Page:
Latent heat must be visible in climate communications

Tom Matthews*, Michael Byrne, Radley Horton, Conor Murphy, Roger Pielke Sr, Colin Raymond, Peter Thorne, Robert L. Wilby

*Corresponding author for this work

Research output: Contribution to journalArticlepeer-review

2 Downloads (Pure)


Anthropogenic forcing is driving energy accumulation in the Earth system, including increases in the sensible heat content of the atmosphere, as measured by dry-bulb temperature—the metric that is almost universally used for communications about climate change. The atmosphere is also moistening, though, representing an accumulation of latent heat, which is partly concealed by dry-bulb temperature trends. We highlight that, consistent with basic theory, latent heat gains are outpacing sensible heat gains over about half of the Earth's surface. The difference is largest in the tropics, where global “hotspots” of total heat accumulation are located, and where regional disparities in heating rates are very poorly represented by dry-bulb temperatures. Including latent heat in climate-change metrics captures this heat accumulation and therefore improves adaptation-relevant understanding of the extreme humid heat and precipitation hazards that threaten these latitudes so acutely. For example, irrigation can lower peak dry-bulb temperatures, but amplify latent heat content by a larger margin, intensifying dangerous heat stress. Based on a review of the research literature, our Perspective therefore calls for routine use of equivalent temperature, a measure that expresses the combined sensible and latent heat content of the atmosphere in the familiar units of °C or K. We recognize that dry-bulb air temperature must remain a key indicator of the atmospheric state, not least for the many sectors that are sensitive to sensible heat transfer. However, we assert here that more widespread use of equivalent temperature could improve process understanding, public messaging, and adaptation to climate change.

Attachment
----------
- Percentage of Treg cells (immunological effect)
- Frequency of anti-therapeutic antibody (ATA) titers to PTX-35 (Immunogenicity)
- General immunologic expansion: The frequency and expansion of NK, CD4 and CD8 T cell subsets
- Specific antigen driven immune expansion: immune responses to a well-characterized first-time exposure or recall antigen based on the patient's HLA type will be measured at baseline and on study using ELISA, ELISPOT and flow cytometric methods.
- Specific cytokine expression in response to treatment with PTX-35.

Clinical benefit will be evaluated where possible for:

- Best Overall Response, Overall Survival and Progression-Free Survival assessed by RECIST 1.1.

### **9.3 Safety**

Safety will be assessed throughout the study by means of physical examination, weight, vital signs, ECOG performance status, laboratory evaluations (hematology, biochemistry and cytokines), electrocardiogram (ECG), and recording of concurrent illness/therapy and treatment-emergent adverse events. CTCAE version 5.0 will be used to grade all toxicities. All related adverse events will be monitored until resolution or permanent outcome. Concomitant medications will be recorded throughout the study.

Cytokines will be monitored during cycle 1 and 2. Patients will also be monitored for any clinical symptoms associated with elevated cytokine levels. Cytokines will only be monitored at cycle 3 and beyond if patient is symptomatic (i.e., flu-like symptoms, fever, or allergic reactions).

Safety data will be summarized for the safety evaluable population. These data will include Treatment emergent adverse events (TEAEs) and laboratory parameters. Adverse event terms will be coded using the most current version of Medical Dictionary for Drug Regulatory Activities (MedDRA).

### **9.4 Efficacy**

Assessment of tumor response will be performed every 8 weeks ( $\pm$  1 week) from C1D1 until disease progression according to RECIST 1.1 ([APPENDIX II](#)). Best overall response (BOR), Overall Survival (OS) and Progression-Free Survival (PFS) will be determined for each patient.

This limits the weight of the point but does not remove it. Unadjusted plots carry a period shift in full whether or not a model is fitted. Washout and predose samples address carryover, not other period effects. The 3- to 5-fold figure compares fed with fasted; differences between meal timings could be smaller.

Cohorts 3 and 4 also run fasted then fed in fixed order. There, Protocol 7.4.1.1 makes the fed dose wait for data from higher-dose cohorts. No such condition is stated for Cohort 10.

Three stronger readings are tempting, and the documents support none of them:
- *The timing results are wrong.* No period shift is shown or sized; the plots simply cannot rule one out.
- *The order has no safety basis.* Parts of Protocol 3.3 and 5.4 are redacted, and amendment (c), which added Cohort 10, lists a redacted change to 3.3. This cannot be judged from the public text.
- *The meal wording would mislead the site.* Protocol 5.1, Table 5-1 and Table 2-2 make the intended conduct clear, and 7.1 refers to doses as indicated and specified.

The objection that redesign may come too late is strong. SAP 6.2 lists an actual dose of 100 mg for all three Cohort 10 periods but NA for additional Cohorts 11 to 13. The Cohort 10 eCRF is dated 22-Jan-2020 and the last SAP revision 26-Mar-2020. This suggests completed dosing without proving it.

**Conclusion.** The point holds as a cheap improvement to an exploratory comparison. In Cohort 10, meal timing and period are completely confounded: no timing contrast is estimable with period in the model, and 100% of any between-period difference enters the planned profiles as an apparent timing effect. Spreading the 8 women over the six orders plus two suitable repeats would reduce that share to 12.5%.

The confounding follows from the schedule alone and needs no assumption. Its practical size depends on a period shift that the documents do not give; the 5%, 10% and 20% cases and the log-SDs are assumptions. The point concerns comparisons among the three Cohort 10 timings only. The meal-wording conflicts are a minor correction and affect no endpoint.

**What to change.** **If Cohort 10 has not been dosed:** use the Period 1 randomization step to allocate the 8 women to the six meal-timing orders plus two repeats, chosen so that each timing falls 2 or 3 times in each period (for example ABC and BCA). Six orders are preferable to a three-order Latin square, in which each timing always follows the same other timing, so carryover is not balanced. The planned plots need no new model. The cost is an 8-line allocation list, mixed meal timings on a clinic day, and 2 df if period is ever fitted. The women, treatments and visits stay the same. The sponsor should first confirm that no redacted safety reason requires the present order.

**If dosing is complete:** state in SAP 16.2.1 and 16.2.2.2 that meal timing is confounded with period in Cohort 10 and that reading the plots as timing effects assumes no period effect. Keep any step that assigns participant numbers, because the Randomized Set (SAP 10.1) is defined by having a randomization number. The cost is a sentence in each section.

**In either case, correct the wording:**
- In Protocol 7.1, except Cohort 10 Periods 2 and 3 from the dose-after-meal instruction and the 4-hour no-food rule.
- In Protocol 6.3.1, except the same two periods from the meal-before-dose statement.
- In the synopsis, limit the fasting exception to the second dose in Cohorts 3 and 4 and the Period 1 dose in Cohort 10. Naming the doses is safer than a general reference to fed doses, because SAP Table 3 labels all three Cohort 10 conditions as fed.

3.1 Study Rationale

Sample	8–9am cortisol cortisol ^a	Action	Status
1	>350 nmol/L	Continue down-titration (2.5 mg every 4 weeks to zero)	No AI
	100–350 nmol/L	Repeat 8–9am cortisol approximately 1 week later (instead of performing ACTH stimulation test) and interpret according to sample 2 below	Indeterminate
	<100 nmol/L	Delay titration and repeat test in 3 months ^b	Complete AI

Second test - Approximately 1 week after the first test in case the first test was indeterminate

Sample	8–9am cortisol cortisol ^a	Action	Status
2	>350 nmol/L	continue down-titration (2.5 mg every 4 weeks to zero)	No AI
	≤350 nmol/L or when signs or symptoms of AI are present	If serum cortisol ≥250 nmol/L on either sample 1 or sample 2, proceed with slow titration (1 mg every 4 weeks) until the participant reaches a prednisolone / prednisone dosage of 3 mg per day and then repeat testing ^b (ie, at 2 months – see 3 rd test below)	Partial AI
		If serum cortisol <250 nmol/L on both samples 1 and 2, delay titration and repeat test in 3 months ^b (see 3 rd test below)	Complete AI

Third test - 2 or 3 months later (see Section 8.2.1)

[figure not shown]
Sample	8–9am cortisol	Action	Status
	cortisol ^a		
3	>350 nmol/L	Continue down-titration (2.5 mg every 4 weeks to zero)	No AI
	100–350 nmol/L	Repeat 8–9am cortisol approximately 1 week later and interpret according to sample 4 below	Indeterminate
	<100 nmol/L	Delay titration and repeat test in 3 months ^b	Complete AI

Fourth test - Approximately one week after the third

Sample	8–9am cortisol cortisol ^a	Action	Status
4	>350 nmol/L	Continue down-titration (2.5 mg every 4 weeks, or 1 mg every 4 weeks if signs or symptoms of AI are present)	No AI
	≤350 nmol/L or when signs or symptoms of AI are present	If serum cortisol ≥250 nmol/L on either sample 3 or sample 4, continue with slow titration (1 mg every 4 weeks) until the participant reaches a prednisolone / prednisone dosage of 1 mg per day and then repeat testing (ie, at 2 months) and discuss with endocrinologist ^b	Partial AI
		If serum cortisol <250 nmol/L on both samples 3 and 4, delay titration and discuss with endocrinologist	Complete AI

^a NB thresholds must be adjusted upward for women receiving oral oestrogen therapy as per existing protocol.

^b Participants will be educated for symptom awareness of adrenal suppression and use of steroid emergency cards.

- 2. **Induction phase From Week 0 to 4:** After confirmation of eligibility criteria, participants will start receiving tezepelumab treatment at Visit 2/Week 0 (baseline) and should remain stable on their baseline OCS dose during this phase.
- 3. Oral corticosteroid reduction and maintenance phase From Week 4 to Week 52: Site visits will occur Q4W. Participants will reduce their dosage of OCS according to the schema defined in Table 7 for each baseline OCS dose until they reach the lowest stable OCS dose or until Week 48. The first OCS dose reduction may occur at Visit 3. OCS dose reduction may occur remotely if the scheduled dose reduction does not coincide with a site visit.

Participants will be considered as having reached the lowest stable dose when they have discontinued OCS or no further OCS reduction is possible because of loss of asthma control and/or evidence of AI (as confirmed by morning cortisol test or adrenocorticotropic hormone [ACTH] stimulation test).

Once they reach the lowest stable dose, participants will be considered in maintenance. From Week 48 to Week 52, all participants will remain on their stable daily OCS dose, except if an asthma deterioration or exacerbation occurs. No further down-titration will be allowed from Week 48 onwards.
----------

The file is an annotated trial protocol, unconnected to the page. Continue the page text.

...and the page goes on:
Original languageEnglish
Article numbere779
Number of pages12
JournalWiley Interdisciplinary Reviews: Climate Change
Issue number4
Early online date14 Apr 2022
Publication statusPublished - 14 Jul 2022


  • Climate change communication
  • Equivalent temperature
  • Extreme heat
  • Heat accumulation
  • Sensible heat


Dive into the research topics of 'Latent heat must be visible in climate communications'. Together they form a unique fingerprint.

Cite this